SNITTERBY CARRS [Snitterby Bridge (TF028948)]

The river is straight here, a canal made in the nineteenth century to export the produce of this intensive agricultural landscape – corn, wool, later sugar beet – and to import fuel: coal in exchange for potatoes in trade with the new industrial centres of the north. At Brandy Wharf and Bishopbridge are brick warehouses, at Harlam Hill a lock to raise barges. Beyond the terminus, the Ancholme is once again in its own bed, no more than a winding ditch disappearing into the agricultural landscape…

Recommended routes for walking:
Brandy Wharf (TF025970) to Brown's Bridge (TF018948) and return (3 miles)
Brandy Wharf (TF025970) to Harlem Lock (020943) and return (3.5 miles)

To download, right click on the audio file you're interested in and choose 'Save link as'. Each file is approximately 15 minutes long (10Mb, .mp3 format). A normal click will open and play the file in your web browser.

You may not be able to see the detailed map if pop ups are blocked. Please click here to see the Snitterby Carrs area in Google Maps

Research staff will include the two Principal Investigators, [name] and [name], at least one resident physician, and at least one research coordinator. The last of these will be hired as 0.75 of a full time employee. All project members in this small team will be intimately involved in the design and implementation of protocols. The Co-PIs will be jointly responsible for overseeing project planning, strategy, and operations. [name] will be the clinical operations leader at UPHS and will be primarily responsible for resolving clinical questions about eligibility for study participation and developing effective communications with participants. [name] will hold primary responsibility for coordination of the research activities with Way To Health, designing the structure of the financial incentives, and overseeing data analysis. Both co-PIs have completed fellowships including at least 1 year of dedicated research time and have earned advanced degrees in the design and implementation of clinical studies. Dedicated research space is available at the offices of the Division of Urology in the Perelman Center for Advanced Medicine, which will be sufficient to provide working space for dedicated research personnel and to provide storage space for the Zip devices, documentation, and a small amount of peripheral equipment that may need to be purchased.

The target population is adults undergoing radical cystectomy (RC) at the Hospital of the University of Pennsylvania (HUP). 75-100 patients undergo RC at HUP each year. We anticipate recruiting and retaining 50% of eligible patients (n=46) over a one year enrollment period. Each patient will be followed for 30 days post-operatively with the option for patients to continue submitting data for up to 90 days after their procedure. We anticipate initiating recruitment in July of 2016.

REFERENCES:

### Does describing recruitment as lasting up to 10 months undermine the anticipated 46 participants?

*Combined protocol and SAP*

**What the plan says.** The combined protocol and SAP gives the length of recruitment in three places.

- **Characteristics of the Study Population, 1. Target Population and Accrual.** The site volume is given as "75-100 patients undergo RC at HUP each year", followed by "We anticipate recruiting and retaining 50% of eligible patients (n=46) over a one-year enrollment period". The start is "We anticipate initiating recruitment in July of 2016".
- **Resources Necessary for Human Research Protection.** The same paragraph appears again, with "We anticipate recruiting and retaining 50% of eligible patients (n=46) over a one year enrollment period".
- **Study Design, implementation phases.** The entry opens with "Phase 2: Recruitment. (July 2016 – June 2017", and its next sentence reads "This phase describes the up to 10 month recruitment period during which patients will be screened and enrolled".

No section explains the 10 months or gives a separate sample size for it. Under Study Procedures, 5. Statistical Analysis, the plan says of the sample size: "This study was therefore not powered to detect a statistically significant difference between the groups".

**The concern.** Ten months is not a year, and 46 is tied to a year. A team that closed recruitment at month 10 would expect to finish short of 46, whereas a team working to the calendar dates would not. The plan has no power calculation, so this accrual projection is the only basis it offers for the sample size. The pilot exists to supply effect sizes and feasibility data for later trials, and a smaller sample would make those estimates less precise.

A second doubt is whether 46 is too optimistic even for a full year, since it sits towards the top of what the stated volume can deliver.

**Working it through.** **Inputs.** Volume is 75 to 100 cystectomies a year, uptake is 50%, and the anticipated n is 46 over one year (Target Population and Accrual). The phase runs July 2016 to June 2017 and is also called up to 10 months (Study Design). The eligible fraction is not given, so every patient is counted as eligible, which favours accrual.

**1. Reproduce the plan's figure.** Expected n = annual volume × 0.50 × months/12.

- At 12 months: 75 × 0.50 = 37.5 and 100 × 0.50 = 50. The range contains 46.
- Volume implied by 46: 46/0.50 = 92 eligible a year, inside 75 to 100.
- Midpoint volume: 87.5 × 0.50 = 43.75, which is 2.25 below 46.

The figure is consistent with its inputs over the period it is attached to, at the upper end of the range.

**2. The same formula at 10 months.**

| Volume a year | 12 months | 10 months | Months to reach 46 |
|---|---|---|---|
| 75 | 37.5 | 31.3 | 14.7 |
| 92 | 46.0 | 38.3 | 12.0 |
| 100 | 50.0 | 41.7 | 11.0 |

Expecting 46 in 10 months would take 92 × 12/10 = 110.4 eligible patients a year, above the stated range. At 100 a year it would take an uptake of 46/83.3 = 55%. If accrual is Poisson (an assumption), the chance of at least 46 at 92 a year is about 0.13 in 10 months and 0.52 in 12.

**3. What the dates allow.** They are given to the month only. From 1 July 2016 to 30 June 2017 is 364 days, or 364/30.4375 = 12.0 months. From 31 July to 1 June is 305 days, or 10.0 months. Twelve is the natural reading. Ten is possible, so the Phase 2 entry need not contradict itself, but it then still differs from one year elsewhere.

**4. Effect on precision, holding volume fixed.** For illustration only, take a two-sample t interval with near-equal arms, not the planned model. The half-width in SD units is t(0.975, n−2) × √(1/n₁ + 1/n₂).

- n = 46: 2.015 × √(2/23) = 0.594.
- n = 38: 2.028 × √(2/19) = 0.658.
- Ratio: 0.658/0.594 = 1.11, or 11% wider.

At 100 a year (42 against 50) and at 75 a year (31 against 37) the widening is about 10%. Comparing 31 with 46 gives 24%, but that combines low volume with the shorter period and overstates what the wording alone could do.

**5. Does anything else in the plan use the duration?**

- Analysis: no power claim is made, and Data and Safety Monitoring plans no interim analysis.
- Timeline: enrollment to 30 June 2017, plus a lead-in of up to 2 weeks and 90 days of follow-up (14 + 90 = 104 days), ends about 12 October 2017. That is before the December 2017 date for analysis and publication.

In creating the Snitterby audio work we would like to thank the following interviewees:

  • David Cooper (farmer)
  • Cliff Cooper (farmer)
  • Prof Steve Daniels (geographer)
  • Prof David Matless (geographer)
  • Dot Milson (family member, farm worker)
  • Members of the Triangle History Group: Ann Ford, Jenny Major, Ann Sykes

Responsibility for all textual content, composition and tone resides solely with the author.

Download the audio files:

To download, right click on the audio file you're interested in and choose 'Save link as'. Each file is approximately 15 minutes long (10Mb, .mp3 format). A normal click will open and play the file in your web browser.

Carrlands is supported by:Arts and Humanities Research Council

University College of Wales Aberystwyth

Landscape and Environment